Tech Smart: Air apparent

November 2010 | Dental Lab Products It’s not quite as light as the element from which it draws its name, but the latest iterations of Apple’s ultra-trim MacBook Air are getting mighty close.

November 2010 | Dental Lab Products

It’s not quite as light as the element from which it draws its name, but the latest iterations of Apple’s ultra-trim MacBook Air are getting mighty close.

The duo of recently released laptops-available in 11- or 13-inch screen sizes-weigh in at less than 3 pounds each, and their distinctive tapered forms are less than 3/4 inch at its thickest and barely more than 1/10 inch at the thin edge. But just because these machines are slim doesn’t mean they’re not ready to handle a heavy computing workload.

Functional style

While being almost unbelievably thin, the new Airs are no pushovers. They sport the same aluminum unibody construction as larger MacBooks. This means the top and bottom enclosures are each milled from single pieces of aluminum for crisp looks and monolithic durability.

The minimalist approach is carried throughout this laptop’s design with almost no moving parts besides the hinge. This means there is less that could be damaged when the Airs get moved around or jostled. This is accomplished because, like the first-generation MacBook Air, these machines have no optical CD drive. This time, things have been taken a step further, as the laptops have dropped traditional hard drives in favor of arrays of flash media storage.

Memory flashes

Using flash memory for data storage offers benefits in durability, but users will really notice its presence because flash memory is very appropriately named. Data can be accessed almost instantly, making working with files a snap, and the laptops can be brought out of sleep mode as fast as the lid can be flipped open.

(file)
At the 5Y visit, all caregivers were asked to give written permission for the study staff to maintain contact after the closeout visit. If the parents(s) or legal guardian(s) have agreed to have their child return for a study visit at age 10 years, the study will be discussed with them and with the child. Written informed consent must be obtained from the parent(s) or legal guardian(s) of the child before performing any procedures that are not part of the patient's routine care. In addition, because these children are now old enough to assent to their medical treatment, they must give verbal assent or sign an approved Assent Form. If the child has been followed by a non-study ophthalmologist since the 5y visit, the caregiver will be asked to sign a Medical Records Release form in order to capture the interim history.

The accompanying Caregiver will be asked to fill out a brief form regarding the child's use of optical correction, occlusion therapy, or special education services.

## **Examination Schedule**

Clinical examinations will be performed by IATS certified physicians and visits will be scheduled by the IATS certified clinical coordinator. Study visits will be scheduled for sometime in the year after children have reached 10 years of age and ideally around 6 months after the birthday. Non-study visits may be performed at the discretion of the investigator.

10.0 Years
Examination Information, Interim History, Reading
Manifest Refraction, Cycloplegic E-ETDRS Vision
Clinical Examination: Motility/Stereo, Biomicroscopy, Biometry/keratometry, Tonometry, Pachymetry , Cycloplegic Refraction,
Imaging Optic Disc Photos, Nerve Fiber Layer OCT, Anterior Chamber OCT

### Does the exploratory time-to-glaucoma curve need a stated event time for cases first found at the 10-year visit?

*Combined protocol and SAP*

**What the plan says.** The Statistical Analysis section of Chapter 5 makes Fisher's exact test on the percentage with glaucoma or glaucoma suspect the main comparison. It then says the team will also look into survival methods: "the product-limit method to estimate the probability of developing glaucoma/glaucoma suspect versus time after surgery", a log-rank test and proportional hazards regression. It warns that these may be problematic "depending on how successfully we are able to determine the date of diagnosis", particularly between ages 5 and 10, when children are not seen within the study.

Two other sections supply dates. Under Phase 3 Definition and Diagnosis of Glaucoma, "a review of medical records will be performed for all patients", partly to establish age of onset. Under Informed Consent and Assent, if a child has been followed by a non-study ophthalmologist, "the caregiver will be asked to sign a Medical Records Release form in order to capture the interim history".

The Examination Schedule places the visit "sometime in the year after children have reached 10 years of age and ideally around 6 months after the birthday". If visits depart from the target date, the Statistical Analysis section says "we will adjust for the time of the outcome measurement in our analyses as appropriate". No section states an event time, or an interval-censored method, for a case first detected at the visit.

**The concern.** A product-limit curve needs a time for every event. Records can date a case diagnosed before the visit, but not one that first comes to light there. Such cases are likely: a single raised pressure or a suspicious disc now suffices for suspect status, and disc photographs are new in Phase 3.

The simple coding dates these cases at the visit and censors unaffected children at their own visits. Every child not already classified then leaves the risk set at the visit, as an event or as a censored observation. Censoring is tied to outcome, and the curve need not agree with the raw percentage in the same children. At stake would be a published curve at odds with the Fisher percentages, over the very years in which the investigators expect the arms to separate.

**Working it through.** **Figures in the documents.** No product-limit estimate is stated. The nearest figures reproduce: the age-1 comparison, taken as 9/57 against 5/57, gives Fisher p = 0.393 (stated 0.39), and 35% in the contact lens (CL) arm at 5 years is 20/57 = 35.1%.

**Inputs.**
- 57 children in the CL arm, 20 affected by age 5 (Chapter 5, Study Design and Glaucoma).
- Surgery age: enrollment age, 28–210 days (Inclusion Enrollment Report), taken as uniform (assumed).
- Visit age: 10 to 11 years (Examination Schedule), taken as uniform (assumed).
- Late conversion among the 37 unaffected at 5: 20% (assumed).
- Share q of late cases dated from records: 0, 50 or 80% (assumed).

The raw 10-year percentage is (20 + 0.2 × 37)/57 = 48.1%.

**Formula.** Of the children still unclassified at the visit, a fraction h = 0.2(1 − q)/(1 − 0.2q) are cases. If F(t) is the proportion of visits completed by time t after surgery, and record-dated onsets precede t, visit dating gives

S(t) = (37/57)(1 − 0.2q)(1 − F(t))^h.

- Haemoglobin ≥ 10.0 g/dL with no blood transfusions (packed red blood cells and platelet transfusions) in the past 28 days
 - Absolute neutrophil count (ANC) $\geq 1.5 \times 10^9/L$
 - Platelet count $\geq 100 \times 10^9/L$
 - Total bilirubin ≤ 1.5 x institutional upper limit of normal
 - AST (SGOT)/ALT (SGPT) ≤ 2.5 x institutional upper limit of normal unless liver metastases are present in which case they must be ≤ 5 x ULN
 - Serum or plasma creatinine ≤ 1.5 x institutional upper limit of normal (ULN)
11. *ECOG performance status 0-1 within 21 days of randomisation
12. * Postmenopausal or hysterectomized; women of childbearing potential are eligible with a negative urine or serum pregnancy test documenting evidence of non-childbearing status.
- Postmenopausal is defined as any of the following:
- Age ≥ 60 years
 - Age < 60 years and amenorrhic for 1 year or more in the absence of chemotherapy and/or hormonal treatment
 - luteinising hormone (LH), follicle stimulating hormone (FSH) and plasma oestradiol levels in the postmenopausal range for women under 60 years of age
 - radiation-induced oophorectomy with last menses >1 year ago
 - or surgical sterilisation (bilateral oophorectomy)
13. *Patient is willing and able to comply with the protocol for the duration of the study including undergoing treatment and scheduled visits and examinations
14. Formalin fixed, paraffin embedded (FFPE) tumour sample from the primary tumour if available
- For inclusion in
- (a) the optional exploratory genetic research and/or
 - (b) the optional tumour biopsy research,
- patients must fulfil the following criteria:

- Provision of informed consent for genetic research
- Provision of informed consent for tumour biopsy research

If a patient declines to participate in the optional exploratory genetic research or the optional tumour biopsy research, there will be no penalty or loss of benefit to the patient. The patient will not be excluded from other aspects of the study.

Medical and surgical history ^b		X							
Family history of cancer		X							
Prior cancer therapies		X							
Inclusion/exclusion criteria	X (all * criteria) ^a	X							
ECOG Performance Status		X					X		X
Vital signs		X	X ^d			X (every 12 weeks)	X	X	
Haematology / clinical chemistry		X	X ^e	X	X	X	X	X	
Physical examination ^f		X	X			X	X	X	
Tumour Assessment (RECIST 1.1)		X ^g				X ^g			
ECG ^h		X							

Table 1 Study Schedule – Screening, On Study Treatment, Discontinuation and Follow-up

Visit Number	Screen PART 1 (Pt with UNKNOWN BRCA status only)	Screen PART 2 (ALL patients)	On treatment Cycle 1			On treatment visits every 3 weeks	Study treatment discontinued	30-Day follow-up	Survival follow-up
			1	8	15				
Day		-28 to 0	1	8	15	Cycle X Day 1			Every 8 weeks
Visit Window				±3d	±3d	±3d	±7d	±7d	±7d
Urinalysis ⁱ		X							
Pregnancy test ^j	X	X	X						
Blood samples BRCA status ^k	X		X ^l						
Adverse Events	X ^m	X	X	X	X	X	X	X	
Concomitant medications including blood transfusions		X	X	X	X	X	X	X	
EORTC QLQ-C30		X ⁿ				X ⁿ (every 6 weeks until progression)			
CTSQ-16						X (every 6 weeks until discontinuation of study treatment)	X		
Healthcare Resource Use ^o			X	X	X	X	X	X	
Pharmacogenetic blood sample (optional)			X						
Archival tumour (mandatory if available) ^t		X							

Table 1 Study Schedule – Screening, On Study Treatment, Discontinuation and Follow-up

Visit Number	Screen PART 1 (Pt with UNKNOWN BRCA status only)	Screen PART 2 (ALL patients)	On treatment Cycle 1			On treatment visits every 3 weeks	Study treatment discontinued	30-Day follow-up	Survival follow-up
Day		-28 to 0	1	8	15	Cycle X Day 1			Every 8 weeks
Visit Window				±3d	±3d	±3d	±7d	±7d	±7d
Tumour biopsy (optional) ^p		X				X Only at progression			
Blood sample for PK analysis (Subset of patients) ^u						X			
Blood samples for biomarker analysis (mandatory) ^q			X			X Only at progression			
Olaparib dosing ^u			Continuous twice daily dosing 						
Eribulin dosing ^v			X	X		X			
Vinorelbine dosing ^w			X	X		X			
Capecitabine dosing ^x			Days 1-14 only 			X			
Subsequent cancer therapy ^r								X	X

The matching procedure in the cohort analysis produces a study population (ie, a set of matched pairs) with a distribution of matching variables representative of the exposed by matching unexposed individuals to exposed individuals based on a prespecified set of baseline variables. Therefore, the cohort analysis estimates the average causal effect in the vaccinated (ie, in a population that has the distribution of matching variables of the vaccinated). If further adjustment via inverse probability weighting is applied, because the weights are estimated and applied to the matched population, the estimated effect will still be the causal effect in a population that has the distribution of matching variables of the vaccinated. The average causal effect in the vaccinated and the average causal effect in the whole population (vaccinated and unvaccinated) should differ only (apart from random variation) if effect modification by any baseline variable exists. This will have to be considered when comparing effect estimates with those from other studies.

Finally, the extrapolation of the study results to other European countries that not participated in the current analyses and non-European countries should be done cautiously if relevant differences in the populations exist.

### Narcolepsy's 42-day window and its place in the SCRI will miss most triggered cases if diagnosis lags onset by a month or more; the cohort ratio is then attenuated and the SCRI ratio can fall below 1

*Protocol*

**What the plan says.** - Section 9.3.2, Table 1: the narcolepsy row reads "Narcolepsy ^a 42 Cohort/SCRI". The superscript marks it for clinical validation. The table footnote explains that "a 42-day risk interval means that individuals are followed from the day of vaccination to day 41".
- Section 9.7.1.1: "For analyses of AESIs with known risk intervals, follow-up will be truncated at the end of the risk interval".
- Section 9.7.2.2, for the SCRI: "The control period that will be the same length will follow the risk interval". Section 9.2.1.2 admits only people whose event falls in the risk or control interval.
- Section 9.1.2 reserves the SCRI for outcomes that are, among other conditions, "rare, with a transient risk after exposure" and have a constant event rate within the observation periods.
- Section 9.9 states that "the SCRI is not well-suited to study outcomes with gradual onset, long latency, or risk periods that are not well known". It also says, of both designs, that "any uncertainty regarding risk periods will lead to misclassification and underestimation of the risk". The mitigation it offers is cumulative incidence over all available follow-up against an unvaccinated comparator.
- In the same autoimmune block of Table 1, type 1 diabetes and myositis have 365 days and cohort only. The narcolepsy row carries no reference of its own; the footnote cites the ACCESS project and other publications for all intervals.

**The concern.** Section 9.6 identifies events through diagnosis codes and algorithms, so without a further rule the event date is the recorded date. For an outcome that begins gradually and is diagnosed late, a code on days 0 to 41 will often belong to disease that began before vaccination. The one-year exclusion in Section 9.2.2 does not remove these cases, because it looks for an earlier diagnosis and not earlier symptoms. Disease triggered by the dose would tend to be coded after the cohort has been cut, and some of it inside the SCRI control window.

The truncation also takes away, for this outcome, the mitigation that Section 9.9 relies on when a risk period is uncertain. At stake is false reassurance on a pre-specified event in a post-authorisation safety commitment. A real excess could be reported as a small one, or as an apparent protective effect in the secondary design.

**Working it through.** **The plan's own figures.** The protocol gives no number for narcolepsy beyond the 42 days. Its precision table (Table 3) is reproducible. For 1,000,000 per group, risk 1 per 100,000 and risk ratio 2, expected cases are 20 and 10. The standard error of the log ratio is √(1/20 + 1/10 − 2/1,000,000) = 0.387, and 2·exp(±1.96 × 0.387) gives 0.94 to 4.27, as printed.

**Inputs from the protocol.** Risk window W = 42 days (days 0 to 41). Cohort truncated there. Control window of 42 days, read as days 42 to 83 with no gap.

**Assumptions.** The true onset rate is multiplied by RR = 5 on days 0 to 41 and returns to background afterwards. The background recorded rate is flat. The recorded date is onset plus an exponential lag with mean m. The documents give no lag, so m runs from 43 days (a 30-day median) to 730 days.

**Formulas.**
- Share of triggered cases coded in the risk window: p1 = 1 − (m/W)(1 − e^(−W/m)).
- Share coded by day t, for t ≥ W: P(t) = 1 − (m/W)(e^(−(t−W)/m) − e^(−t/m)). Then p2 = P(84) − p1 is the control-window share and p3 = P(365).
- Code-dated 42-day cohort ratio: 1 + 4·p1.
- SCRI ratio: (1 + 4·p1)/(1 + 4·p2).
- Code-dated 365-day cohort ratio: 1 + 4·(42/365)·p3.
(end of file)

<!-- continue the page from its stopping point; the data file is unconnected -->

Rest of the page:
The lowest-end 11-inch Air sports 64 GBs of storage, which is relatively small by today’s standards, but the top of the Air line offers quadruple the storage space. Both models run speedy Intel Core Duo processors with 2 GB of RAM standard, which means the flash memory isn’t the only swift things about the new Airs.

Cutting the cords

Of course, internal storage isn’t the only thing the Air is about, as these are machines optimized for working in a cloud computing environment. They feature all the standard WiFi connections and are equipped with a pair of USB ports, a webcam, mic and a Mini Display Port for connecting an external monitor or HD TV; the 13-inch model also includes an SD card reader.

Getting data on the machines is quite easy, and working with it once it’s there is just as easy. Massive multi-touch capable trackpads handle the duties once done with a mouse, and the multi-touch gestures are both intuitive and incredibly time-saving if they’re really put to use.

The new Airs are ready to offer plenty of time to play with all these systems. They may be small machines, but their batteries are the biggest internal components. This lets them boast 5 to 7 hours of unplugged work time, and an impressive 30 days of standby time on a single charge.

Work and play wherever

Of course all this hardware is no good without software to back it up. Like all of Apple’s computers, the new Airs run the company’s OS X operating system with a lifestyle suite of image and video management programs included. Of course, many business titles are now easy to find for Apple’s computers, and as the company continues to gain more market share, ever more critical business applications are being made available for use on these machines.

With an enviable look, sturdy construction and powerful components under the hood, the new MacBook Air laptops are enjoyable to use and up to just about any computing task that can be thrown their way. These machines beg to be taken everywhere, are ready to go and up to the task whenever they’re needed.

MacBook Air
$999 - $1599